Archive for January, 2011
From: Fierce Government IT
A controversial Internet security bill proposed in 2010 by Sen. Joe Lieberman (I-Conn.) could yet become law in the current session of Congress, said Jeff Greene, counsel on the majority staff of the Senate Homeland Security and Governmental Affairs Committee.
The bill, S.3480, “Protecting Cyberspace as a National Asset Act of 2010” is garnering early bipartisan support in the new Congress, Greene said during a Jan. 19 ACT-IAC meeting in Falls Church, Va.
“FISMA hasn’t necessarily worked out as well as we had hoped,” said Greene. “Current structures are disorganized, they’re decentralized, they’re inefficient and generally speaking, they’re fairly weak.”
From: Fierce Government ITGuest Commentary: Bruce Brody cybersecurity reform in the new Congress
A big part of the problem is the use of the word “ensure.” FISMA uses the word “ensure” instead of the word “enforce” in the context that the chief information officer shall “ensure compliance” with FISMA. That simple word choice guarantees that the CIO, and the subordinate “senior agency information security officer,” have no authority. If you don’t believe me, a memorandum I requested from the general counsel of the Department of Veterans Affairs when I served as the chief information security officer said exactly that. On April 7, 2004, the counsel wrote an opinion stating that the word “ensure” instead of the word “enforce” guaranteed the CIO and CISO no authority to enforce policies or hold people accountable for violating policies.
White House Lays Out Detailed Roadmap For The Security Review Of Classified Information Across the US Federal Government
From E-Gov Monitor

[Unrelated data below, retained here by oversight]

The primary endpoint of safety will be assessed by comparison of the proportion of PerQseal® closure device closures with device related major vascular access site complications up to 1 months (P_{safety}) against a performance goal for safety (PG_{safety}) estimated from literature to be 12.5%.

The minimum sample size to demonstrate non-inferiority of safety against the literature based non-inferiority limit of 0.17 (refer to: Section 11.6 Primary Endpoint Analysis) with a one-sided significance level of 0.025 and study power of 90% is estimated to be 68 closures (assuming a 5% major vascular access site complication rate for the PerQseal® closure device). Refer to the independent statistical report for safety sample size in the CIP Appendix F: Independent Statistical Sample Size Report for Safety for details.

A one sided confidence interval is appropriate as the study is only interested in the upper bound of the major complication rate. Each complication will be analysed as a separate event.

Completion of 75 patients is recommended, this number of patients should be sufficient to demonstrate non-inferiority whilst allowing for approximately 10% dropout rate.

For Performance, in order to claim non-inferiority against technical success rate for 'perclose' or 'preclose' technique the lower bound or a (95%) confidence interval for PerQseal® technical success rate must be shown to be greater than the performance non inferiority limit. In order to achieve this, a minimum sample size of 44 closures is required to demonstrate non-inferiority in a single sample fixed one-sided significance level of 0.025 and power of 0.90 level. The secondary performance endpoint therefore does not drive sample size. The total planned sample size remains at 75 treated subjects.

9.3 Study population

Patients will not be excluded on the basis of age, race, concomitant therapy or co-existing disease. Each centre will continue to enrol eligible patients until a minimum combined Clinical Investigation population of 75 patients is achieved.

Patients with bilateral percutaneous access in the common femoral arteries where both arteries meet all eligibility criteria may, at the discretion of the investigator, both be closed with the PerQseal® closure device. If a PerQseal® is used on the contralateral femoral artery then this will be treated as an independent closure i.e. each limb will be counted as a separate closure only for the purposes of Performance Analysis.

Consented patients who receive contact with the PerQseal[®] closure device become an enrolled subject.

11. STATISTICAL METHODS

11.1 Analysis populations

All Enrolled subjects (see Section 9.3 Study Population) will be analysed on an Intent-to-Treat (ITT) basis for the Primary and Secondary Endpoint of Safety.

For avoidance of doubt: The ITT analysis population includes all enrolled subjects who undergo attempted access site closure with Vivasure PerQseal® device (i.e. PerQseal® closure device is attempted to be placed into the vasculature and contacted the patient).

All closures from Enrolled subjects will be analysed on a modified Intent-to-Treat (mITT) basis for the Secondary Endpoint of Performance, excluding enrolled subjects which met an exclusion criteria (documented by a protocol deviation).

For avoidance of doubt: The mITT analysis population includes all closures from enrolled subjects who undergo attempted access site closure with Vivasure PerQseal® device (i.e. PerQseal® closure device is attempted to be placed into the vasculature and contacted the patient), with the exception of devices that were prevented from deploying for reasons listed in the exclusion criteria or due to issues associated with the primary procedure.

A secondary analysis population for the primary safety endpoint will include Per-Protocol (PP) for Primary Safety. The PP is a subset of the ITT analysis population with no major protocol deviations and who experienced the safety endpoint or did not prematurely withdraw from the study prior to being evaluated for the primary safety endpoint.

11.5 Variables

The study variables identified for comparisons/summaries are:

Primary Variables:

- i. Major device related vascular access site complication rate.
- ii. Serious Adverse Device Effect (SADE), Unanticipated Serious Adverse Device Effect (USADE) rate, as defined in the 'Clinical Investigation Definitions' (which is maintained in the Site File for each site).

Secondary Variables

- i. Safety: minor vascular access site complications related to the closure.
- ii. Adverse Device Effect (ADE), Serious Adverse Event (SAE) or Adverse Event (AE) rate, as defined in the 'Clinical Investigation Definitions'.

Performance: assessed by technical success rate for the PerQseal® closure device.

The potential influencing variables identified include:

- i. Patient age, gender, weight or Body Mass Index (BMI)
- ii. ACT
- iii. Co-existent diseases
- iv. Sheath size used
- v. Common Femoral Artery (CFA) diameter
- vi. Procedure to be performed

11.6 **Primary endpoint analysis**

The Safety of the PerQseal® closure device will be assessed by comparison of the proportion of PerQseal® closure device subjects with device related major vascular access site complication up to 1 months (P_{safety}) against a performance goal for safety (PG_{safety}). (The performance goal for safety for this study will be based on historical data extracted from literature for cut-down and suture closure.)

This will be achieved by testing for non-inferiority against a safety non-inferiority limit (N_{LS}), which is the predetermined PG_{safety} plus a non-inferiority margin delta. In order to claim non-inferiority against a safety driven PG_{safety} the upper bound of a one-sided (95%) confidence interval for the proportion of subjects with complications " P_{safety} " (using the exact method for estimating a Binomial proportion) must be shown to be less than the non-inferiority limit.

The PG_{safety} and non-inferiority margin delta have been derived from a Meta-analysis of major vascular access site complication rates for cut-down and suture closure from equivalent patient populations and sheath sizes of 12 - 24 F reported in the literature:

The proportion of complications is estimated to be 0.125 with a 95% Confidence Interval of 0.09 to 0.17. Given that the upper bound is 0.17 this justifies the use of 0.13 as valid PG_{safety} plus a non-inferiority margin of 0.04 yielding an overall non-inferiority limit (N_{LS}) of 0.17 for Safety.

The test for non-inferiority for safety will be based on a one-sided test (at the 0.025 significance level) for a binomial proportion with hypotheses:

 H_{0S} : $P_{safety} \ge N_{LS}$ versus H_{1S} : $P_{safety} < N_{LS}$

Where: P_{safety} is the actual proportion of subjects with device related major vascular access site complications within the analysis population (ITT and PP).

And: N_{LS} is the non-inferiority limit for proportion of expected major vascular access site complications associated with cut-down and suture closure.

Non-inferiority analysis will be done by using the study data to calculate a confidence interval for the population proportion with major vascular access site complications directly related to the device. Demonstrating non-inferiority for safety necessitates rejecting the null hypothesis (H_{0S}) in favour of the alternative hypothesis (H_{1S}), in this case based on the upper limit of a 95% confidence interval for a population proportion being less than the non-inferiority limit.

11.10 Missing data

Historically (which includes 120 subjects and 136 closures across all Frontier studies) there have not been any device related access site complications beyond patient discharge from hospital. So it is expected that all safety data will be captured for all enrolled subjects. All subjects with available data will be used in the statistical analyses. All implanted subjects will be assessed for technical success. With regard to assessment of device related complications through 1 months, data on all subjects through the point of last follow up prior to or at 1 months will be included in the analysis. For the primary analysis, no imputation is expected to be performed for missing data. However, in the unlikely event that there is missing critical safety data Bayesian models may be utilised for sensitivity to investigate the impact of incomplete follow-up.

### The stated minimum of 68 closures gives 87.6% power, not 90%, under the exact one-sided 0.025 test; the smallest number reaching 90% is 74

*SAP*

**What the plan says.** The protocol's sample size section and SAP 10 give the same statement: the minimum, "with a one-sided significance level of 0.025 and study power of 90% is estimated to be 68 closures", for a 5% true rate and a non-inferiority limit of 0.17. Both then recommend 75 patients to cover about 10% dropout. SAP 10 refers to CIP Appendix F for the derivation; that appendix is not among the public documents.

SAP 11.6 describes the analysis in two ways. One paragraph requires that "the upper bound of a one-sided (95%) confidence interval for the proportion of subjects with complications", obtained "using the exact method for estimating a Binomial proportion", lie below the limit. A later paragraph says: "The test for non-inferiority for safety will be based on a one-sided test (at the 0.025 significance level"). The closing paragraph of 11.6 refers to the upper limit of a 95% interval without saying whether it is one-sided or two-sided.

Federal agencies have been provided with a detailed map of how they should conduct the security review of classified information. The initial order to asses handling of classified information was issued by the OMB in the President’s office in November last year following the Wikileaks revelations.
Now, that order has been followed up with more than 100 questions that agencies need to address including the decision making process that determines who gets access to classified material in automated systems. The questionnaire also asks if agencies have adequate measures against “insider threat”.
For Immediate Release: January 5, 2011
Contact: Evelyn Brown
As the day draws nearer for the world to run out of the unique addresses that allow us to use the Internet—now predicted to happen by the end of 2012—researchers at the National Institute of Standards and Technology (NIST) have issued a guide for managers, network engineers, transition teams and others to help them deploy the next generation Internet Protocol (IPv6) securely.
Guidelines for the Secure Deployment of IPv6 (NIST Special Publication 800-119), describes the features of IPv6 and the possible related security impacts, provides a comprehensive survey of mechanisms to deploy IPv6 and suggests a deployment strategy for a secure IPv6 environment.